This morning Tom, Carina, Brady (boat skipper) and I went for a snorkel to check out the biodiversity around the Mercury Islands before we left to go back to base. Tom had just finished telling me not to swim too close to the large jellyfish that were floating in the water, then as he is swimming along he just swims straight into one and it smacks him in the face. I was watching the whole thing and just cracked up laughing, thinking ďhe must know that one isnít dangerousĒ. Turns out he hadnít even seen it in the water and that it was lucky it was only a juvenile, and that its tentacles werenít long enough to be dangerous. There were so many cool fish down there though, leatherjackets, blue cod, and even a small school of trevally juveniles sheltering beneath the bell of a jellyfish for protection from predators, which was cool. After that we had lunch then headed back to the wharf to go home. It took another three hours to get back and another hour and a quarter to get back to Huia, where Iím staying. I was supposed to go to the movies with friends, but some people pulled out so I decided to go to the gym instead which was good. I am definitely dead set on doing marine biology now, biomedical science is out the window for sure. I was thinking to myself that one of the best things about this experience so far has been the fact that whatever a task involves, I am never treated as inferior or less mature or experienced as anyone else, there is no one there always looking over my shoulder or constantly reminding me what to do, Iím just given a task and left to do it, which I love. Iím treated here like an experienced researcher and scientist, and I am thriving in this atmosphere, which is awesome.
13th January 2011
Today was more of a correspondence day more than anything, I was just sorting out and renaming photos of fish labels from the collection that werenít logged into the database. I also met quite a few new people but today was sort of a wind down so I could focus on my underwater hockey training camp in the weekend. Still managed to get down to the gym though which was good.
14th January 2011
Popped into work this morning just to finish off some photo labelling before I was picked up for the camp, hopefully I wonít be too tired for Monday.
UWH NZ Camp
15th January 2011
UWH NZ Camp
16th January 2011
UWH NZ Camp
17th January 2011
Back out at the fish collection today to finish packing the fish into their drums. I was in charge of making tags this time using the DYMO, a label making device, which I thought was really fun, although I was sweating hard out in my sexy Tyvek suit hahaha (I looked like I was dealing with some highly toxic, top secret chemicals). Anyway after that came the really strenuous bit; I had to top up the drums with ethanol then stack them onto pallets and wheel the pallets away for storage. My back was extremely sore after this work, but I still went to the gym and pool after. Itís good as because I now have a training partner at the pool, so he explains the training we will do that night and we will do it, plus I have someone to push me to work harder, which is great. Had to do a rain check for my bedtimes though after I locked my keys in my locker with my clothes at the pool so had to get a bolt cutter from reception to get my clothes out, seems like I need to be getting much more sleep haha.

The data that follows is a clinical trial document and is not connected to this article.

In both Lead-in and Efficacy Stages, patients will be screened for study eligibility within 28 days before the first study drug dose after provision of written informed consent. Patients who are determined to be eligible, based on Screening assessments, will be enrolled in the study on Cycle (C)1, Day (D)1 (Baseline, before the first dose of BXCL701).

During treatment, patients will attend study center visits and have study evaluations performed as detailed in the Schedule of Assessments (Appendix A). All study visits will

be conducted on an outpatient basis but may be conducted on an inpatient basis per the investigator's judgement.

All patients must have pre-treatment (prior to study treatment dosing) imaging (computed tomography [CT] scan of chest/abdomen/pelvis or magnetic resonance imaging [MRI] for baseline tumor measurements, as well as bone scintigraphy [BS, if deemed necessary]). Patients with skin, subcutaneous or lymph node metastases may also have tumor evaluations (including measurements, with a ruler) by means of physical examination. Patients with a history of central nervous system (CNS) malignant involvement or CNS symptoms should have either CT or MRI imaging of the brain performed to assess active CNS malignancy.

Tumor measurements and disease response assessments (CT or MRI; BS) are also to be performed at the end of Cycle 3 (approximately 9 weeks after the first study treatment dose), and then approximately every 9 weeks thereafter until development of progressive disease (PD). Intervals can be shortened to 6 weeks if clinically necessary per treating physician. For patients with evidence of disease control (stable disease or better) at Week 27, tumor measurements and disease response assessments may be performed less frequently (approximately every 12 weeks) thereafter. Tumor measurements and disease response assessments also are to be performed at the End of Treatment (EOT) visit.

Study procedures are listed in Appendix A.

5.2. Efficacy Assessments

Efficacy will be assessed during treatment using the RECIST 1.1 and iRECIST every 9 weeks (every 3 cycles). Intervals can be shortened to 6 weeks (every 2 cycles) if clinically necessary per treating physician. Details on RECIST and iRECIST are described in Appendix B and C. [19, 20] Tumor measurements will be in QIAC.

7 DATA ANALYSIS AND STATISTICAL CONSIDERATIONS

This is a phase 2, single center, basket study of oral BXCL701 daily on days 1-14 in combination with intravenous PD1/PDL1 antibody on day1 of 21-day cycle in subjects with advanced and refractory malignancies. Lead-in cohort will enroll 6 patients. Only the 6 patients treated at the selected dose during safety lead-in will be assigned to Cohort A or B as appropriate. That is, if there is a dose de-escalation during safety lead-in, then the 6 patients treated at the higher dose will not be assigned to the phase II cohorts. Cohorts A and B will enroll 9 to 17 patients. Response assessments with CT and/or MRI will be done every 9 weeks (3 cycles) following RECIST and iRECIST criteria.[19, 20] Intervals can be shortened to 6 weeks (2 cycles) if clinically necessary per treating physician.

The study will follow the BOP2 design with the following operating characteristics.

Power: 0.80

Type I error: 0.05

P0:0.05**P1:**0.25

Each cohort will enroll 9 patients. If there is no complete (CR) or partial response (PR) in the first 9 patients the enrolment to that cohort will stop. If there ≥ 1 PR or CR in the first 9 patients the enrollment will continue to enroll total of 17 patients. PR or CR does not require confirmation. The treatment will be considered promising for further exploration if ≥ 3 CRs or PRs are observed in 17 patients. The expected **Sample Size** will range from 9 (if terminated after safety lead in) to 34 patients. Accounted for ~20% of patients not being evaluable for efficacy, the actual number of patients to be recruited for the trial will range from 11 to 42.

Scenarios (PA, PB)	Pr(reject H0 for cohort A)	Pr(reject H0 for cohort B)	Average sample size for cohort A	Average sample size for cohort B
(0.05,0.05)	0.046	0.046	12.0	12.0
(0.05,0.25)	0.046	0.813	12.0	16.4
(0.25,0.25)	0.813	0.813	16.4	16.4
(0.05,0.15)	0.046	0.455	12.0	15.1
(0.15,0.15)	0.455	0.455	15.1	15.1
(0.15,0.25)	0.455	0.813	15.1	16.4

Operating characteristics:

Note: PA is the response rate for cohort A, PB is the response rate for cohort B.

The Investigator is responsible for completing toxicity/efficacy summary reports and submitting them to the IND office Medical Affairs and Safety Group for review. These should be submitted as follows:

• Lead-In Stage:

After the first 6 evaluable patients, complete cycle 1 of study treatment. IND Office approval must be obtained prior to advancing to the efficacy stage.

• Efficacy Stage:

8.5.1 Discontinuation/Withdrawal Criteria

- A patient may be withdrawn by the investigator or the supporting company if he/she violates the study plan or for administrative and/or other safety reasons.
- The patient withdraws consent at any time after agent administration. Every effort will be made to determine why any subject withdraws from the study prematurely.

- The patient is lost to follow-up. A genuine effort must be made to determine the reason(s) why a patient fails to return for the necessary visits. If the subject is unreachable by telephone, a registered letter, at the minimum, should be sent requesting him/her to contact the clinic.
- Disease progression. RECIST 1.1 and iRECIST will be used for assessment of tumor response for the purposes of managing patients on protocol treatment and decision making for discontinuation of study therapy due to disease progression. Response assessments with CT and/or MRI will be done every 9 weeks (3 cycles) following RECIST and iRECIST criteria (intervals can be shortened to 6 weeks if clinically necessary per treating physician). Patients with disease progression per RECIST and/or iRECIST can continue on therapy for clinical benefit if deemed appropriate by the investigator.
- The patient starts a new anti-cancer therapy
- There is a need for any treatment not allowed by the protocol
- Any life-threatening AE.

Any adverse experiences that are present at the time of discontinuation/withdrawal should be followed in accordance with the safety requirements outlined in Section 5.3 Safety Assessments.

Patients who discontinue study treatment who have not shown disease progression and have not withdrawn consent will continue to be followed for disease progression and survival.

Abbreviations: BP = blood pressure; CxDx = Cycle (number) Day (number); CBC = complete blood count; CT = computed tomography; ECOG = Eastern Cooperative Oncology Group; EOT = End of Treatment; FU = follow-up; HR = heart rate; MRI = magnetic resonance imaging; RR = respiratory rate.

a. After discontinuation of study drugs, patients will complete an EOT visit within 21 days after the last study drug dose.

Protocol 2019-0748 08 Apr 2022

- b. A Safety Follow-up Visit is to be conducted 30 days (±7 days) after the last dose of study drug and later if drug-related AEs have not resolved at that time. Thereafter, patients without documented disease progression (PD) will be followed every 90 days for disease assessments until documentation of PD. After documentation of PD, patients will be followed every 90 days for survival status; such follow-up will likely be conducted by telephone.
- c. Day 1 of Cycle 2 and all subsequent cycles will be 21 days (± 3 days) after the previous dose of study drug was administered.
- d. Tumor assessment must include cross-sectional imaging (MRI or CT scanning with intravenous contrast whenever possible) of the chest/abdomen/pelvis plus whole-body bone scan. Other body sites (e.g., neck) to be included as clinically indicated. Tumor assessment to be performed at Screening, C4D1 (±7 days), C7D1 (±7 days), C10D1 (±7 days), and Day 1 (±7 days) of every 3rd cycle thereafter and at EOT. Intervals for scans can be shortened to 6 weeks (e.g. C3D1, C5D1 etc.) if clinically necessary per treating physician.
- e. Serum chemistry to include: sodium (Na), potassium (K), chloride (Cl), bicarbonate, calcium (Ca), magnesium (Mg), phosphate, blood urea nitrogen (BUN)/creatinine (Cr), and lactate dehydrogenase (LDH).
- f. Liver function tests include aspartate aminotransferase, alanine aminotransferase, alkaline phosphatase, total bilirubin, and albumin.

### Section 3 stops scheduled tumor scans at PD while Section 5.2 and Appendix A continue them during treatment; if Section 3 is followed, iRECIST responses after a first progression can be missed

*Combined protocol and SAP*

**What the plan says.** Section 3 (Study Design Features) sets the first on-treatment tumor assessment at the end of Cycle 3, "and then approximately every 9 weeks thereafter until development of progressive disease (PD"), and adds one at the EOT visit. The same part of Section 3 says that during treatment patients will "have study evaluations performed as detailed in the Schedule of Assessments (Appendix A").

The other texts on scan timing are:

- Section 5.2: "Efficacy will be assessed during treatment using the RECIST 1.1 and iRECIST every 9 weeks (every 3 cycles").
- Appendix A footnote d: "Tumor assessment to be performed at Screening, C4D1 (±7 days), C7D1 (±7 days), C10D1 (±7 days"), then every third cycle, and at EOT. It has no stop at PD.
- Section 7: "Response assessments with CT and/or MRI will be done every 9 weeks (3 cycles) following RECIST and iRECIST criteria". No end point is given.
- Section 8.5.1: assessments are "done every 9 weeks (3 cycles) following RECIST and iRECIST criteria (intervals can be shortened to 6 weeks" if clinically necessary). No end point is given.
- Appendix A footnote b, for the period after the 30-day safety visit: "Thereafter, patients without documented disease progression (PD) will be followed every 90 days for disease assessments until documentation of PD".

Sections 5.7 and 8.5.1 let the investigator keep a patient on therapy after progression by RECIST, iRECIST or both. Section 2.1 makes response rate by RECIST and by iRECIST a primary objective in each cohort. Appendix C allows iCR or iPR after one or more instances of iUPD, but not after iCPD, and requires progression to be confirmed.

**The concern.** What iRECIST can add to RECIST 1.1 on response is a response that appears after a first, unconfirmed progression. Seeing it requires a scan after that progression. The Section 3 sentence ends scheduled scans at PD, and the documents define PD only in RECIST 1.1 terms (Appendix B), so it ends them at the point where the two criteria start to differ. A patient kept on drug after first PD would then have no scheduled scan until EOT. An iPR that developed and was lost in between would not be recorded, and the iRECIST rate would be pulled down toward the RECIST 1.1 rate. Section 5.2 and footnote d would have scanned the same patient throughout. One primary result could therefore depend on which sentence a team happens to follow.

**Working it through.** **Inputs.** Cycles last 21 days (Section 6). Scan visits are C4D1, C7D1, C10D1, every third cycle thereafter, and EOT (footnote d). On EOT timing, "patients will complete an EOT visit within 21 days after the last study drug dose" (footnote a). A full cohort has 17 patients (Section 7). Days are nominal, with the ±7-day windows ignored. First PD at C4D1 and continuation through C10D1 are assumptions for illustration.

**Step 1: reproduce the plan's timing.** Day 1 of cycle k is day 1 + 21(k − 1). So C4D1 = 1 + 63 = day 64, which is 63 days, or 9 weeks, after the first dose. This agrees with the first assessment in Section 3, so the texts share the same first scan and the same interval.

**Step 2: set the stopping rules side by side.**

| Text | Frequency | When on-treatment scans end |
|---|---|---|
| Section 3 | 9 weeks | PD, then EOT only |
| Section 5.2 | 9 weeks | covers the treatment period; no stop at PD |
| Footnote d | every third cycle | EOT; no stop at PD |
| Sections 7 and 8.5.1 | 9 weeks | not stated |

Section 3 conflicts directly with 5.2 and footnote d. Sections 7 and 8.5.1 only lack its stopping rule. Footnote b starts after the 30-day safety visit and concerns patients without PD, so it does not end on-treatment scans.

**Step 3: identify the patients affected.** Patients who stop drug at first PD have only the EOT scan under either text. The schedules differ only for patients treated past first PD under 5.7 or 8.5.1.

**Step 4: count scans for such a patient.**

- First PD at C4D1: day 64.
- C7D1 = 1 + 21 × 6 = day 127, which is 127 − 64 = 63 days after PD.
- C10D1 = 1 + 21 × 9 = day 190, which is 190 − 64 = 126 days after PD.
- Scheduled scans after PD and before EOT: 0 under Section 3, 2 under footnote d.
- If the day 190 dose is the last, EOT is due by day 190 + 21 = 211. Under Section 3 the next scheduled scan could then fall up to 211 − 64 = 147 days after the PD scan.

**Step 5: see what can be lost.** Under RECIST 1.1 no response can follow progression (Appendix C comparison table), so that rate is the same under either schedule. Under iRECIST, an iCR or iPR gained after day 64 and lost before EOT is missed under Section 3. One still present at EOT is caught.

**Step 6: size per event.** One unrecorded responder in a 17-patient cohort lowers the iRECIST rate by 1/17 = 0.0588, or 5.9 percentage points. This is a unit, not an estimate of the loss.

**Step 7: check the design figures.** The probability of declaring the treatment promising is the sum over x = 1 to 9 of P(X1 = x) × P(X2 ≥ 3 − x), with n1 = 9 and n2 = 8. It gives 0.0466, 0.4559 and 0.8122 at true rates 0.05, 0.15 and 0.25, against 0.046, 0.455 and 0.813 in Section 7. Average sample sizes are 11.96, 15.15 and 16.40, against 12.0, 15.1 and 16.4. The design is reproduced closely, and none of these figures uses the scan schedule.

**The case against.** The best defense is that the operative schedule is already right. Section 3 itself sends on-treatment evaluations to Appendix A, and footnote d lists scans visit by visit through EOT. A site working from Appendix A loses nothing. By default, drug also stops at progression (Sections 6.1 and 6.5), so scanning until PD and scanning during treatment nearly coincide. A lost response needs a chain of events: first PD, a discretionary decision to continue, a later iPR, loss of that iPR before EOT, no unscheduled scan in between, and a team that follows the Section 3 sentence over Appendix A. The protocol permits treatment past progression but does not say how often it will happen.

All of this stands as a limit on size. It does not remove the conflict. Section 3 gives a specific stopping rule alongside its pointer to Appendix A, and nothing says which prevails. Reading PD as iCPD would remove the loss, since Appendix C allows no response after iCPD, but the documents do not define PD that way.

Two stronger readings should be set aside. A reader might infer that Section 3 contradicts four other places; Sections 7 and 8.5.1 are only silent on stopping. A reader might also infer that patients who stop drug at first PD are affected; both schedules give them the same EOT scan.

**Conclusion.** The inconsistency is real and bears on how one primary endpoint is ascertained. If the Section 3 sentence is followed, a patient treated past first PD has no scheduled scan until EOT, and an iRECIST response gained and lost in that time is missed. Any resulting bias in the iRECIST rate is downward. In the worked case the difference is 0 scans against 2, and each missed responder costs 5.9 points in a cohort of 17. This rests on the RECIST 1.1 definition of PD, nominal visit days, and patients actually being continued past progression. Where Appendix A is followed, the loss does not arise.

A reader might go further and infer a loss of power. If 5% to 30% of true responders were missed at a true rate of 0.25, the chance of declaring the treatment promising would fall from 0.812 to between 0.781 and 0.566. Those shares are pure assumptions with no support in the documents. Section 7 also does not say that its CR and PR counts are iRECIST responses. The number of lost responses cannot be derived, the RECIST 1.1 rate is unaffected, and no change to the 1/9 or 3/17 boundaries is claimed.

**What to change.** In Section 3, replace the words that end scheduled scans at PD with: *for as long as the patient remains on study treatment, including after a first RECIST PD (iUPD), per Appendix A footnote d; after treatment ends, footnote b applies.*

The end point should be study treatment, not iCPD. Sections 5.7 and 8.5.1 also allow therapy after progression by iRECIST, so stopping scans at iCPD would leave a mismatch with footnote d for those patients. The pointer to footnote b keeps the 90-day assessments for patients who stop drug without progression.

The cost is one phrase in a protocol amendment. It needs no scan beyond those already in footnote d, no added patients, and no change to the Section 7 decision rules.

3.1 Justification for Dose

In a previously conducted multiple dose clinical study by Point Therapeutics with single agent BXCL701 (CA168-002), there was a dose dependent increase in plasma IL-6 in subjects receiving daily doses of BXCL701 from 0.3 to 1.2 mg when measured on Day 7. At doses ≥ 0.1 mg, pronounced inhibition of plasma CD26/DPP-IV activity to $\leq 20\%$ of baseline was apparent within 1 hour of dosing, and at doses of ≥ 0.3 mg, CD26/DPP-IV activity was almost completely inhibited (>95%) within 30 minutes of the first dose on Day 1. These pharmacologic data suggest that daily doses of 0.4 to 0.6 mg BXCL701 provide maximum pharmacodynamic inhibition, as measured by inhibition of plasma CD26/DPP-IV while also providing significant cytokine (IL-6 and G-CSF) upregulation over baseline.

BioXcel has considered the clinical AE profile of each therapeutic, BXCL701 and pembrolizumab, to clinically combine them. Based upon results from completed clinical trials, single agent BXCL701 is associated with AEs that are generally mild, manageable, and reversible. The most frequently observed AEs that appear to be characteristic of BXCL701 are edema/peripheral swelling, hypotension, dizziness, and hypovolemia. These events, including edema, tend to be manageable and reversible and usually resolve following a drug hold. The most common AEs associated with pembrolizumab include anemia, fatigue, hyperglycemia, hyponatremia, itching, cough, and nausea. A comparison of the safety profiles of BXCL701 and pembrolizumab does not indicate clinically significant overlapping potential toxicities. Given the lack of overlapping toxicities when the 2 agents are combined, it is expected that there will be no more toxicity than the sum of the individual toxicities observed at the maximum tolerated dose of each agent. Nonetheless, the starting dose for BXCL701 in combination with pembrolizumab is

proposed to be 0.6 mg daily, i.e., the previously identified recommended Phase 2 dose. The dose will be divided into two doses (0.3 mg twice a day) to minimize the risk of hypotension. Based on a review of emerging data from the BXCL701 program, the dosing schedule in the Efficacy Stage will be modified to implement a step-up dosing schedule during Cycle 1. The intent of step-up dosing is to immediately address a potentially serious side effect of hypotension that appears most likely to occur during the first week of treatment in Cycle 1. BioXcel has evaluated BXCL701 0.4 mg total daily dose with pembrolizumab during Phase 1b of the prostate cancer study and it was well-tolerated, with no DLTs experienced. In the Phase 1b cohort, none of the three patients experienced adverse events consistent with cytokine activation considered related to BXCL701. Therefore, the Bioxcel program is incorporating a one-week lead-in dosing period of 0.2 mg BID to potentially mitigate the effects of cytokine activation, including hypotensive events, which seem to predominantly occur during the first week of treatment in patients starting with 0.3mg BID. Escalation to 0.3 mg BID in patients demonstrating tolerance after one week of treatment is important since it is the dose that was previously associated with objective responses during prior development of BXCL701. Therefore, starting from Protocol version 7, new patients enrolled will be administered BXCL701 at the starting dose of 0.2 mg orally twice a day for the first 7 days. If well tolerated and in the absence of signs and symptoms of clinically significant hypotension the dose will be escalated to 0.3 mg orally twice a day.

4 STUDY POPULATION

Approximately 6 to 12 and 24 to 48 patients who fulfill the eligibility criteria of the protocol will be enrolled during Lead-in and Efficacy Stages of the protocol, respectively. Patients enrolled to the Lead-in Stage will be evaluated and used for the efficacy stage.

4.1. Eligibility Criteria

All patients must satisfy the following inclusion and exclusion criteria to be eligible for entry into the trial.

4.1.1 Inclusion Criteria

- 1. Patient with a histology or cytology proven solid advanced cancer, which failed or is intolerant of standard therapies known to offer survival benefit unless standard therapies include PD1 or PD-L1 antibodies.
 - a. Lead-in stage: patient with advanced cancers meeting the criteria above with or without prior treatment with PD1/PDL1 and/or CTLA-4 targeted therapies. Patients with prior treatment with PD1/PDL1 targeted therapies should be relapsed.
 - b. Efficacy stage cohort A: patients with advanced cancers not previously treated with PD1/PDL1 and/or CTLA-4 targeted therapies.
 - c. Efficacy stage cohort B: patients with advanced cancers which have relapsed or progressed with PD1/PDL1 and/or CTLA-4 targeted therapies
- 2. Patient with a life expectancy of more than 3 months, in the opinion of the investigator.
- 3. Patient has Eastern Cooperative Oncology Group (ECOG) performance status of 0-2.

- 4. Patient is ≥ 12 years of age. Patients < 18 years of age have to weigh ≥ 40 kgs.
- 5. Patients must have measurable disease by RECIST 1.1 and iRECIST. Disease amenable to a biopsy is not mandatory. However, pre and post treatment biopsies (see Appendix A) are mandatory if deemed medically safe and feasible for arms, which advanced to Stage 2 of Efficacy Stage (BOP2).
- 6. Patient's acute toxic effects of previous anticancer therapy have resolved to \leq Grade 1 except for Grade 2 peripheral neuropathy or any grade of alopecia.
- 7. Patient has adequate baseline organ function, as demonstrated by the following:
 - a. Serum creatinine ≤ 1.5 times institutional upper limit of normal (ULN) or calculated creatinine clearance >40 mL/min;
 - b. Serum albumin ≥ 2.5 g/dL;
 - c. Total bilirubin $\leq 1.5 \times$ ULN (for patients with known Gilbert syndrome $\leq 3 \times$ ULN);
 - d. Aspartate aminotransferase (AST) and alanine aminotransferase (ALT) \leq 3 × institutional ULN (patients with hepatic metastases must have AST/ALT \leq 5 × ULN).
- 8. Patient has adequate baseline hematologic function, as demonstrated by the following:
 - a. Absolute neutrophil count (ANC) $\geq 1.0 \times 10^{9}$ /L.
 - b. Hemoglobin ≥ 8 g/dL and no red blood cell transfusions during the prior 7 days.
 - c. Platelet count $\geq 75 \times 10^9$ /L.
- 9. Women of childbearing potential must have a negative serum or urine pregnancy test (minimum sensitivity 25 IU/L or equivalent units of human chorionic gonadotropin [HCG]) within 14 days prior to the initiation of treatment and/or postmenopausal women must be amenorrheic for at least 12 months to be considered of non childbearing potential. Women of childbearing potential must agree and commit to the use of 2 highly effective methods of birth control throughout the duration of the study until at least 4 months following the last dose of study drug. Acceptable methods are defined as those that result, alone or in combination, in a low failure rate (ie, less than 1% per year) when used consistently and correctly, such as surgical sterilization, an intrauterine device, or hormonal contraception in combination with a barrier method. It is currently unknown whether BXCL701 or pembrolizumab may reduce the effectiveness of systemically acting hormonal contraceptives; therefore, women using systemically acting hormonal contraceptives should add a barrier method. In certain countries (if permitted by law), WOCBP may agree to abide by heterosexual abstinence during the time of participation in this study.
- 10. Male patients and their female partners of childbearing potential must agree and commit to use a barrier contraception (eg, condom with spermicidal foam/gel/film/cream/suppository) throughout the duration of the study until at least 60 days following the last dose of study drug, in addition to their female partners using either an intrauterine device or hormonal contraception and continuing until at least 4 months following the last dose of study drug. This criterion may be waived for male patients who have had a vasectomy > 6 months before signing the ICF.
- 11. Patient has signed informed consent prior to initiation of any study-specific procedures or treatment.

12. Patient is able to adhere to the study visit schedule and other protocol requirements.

18th January 2011
Today I had some more photos to label, so I did that for the morning. I then started sorting through some samples Tom had gathered from Little Barrier Island to find larval fish and invertebrates. Along the way I fell in love....with the octopus larvae!!!! They are about quarter of the size of a pin head but under the microscope you can see their wee arms and the mottled spots on their heads, itís so cute!!!!!!! After getting a headache from the formalin preserving the samples and from looking down the microscope I began creating the electronic list of fish phylum (families) for use in museums around New Zealand, specifically Te Papa and Auckland Museum. I think there are about 475 families or something like that, and not only do I have to enter those names, but I also have to enter their alternative names. Iím up to family number 104 at this stage, so will be continuing on with that and the plankton samples tomorrow. Did training at the gym and with my training buddy at the pool tonight, so I am absolutely stuffed!!!! Lucky tomorrow isnít a very physical day, more mental, so I should be fine.